We found Bactrocera scutellata (Hendel) emerging from stem galls produced by a gall midge. Lasioptera sp., on three wild gourd species. Diplocyclos palmatus (L.) C. Jeffrey, Trichosanthes ovigera Blume, and Zehneria liukiuensis (Nakai) Jeffrey ex Walker, on Okinawa, Japan, a subtropical island. Because B. scutellata preferably attack galls to ungalled parts of gourds, we regard the fruit fly to be a cecidophagous species. Seasonal occurrences of the midge galls on the gourds, the number of galls fed on by B. scutellata, and the fruit fly males captured by cue-lure traps were studied in the northern part of the Island. Midge galls were observed during the period from May to December and fed on by B. scutellata most abundantly in June. Trap data showed that the abundance of male B. scutellata had two peaks; the first in March and the second in June. The second peak was consistent with the occurrence of cecidophagy, whereas the first was not. Host exploitation by B scutellata is discussed based on the relationship among the gourds. Lasioptera sp., and B. scutellata.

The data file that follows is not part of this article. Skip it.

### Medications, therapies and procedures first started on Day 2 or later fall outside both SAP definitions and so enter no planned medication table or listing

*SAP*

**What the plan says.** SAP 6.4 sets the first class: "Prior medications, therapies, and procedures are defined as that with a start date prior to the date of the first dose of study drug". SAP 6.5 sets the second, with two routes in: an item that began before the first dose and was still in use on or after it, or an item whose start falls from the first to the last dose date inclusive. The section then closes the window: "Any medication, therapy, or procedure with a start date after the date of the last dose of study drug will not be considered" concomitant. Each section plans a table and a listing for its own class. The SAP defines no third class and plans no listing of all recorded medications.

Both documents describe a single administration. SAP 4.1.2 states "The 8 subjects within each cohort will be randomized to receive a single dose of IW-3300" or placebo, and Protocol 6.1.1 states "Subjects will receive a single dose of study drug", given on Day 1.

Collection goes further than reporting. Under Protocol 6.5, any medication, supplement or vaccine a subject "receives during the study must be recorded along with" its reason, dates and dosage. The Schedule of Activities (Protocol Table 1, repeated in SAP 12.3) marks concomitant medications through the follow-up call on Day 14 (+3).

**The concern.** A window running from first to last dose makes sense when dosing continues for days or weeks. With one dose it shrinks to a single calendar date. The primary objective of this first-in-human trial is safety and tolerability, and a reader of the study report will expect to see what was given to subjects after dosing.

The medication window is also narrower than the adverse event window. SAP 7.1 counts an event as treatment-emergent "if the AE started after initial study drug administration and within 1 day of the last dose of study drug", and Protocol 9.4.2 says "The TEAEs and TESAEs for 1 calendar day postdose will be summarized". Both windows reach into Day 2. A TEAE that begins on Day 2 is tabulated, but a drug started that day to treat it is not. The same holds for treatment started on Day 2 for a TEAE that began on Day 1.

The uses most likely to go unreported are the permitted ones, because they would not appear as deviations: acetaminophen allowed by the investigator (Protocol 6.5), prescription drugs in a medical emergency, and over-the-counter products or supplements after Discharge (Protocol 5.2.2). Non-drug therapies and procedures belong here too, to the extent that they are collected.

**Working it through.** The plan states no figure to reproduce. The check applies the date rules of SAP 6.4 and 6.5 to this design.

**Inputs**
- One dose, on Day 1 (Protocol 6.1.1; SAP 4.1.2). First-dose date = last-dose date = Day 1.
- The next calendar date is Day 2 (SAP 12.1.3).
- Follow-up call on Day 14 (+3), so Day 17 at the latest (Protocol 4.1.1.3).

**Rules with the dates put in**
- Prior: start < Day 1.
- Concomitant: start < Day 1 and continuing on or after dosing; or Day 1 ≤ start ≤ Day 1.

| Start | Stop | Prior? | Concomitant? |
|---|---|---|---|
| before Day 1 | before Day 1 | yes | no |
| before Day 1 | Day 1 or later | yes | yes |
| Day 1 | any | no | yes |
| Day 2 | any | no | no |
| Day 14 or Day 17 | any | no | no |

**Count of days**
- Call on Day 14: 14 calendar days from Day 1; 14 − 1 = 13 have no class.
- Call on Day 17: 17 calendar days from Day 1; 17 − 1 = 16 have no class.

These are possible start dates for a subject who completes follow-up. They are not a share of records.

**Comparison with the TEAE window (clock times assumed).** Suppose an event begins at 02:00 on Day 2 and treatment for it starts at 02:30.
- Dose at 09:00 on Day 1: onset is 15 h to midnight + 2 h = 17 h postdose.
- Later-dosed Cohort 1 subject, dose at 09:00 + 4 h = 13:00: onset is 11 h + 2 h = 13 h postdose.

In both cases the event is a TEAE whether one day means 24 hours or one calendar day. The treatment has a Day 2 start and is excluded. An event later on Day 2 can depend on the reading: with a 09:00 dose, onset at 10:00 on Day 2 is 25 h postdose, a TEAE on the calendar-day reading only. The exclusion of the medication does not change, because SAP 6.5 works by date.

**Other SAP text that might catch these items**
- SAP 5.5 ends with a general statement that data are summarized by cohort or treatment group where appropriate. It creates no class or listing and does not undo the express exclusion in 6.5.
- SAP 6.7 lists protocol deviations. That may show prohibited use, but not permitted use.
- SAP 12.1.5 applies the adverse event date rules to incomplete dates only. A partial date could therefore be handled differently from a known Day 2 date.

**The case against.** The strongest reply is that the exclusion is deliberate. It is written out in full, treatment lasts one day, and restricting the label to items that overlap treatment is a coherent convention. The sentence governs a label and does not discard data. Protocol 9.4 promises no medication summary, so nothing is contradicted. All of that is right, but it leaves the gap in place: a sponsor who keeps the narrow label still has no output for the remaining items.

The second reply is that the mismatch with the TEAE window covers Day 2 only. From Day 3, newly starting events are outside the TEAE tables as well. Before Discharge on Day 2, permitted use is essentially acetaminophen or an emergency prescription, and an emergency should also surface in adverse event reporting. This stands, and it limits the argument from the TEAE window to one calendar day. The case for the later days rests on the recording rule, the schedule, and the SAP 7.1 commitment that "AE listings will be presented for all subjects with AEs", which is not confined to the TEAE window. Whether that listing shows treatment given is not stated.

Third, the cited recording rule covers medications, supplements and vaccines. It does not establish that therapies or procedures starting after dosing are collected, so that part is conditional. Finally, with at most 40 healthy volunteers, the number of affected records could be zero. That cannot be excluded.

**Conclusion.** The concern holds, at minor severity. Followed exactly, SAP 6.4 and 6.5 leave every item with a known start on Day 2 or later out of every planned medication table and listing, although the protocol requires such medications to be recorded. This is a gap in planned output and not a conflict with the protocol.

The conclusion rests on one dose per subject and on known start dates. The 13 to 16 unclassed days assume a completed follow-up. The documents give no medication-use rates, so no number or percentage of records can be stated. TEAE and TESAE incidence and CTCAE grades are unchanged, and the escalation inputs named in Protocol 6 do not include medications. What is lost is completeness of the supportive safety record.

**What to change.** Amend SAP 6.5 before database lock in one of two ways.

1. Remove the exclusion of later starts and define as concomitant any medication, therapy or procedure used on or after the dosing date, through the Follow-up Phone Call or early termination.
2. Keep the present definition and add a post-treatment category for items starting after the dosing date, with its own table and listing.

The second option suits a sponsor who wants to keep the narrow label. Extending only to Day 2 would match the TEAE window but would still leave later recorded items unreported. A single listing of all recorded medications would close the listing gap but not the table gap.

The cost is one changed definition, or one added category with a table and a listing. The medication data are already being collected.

|Number of pages||6|
|Journal||Annals of the Entomological Society of America|
|Publication status||Published - Jan 1 2000|
- Bactrocera scutellata
- Gall Midge
ASJC Scopus subject areas
- Insect Science